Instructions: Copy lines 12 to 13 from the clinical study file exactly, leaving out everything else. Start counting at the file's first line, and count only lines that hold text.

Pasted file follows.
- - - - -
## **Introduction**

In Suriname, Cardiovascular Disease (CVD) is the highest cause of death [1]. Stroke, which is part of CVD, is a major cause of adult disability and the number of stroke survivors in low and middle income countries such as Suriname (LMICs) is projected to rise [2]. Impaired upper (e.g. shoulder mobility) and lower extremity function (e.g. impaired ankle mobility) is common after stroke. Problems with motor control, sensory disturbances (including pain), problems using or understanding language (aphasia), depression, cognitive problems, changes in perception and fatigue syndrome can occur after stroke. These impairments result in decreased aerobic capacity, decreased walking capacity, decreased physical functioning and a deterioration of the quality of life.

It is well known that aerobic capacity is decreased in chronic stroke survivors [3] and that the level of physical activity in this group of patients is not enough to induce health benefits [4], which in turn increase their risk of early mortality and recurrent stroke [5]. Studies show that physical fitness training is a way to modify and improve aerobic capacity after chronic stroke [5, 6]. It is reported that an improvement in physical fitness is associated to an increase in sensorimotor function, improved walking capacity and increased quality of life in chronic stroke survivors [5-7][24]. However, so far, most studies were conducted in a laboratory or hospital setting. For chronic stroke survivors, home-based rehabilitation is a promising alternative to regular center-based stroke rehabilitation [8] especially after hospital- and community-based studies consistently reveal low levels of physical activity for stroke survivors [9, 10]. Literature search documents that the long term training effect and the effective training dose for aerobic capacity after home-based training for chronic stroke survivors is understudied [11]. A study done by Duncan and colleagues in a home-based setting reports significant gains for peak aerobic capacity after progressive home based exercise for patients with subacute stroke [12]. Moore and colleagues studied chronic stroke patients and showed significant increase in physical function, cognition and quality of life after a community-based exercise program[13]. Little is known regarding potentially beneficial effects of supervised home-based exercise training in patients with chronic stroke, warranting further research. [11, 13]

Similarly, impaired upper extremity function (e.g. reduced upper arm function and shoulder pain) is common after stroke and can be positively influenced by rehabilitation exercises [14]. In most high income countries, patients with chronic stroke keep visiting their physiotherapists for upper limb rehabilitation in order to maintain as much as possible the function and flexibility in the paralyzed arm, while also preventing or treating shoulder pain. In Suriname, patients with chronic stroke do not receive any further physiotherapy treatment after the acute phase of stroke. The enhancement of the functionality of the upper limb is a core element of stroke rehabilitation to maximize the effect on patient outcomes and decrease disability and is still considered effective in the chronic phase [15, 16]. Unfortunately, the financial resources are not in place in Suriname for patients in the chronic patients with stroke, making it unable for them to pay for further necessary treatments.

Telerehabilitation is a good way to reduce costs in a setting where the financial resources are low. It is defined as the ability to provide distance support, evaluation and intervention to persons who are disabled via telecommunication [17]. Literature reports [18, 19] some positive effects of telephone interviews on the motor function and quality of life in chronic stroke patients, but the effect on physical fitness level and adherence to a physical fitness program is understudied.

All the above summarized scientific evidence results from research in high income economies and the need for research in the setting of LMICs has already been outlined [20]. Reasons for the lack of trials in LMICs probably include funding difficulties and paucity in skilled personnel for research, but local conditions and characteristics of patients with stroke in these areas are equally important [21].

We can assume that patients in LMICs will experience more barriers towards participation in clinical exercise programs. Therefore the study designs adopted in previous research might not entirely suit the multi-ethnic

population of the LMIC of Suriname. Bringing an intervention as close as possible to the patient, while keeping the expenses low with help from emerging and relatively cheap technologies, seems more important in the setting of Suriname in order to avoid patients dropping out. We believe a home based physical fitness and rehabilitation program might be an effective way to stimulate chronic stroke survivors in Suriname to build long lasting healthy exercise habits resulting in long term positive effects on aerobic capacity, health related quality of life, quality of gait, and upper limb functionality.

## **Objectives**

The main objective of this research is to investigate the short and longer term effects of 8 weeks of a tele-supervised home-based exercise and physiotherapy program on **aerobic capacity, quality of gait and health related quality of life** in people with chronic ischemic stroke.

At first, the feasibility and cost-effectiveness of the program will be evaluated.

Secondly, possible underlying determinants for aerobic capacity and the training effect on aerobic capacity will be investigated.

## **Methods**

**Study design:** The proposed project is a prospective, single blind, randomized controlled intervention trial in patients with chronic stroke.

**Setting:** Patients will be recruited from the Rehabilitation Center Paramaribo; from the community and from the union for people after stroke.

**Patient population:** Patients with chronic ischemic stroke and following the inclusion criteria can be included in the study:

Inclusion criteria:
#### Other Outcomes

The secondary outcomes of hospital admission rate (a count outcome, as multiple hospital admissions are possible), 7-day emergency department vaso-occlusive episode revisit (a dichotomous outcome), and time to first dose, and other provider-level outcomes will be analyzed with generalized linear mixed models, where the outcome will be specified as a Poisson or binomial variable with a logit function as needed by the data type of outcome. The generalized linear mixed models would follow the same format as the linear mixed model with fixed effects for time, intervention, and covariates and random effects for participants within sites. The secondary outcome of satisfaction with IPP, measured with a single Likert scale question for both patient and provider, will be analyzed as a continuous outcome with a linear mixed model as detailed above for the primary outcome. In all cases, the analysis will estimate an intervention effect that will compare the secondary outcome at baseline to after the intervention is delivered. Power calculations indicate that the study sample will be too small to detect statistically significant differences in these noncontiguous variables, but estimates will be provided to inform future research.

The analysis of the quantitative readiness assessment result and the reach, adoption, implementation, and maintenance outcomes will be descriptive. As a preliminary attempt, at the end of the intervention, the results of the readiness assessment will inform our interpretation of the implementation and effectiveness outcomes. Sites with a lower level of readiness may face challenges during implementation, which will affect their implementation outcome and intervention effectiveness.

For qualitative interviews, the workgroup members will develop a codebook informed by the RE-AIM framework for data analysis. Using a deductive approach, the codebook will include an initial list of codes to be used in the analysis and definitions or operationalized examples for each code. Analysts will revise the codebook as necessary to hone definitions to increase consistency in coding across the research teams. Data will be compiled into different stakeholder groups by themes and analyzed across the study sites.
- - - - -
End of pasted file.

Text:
Secondly, possible underlying determinants for aerobic capacity and the training effect on aerobic capacity will be investigated.

## **Methods**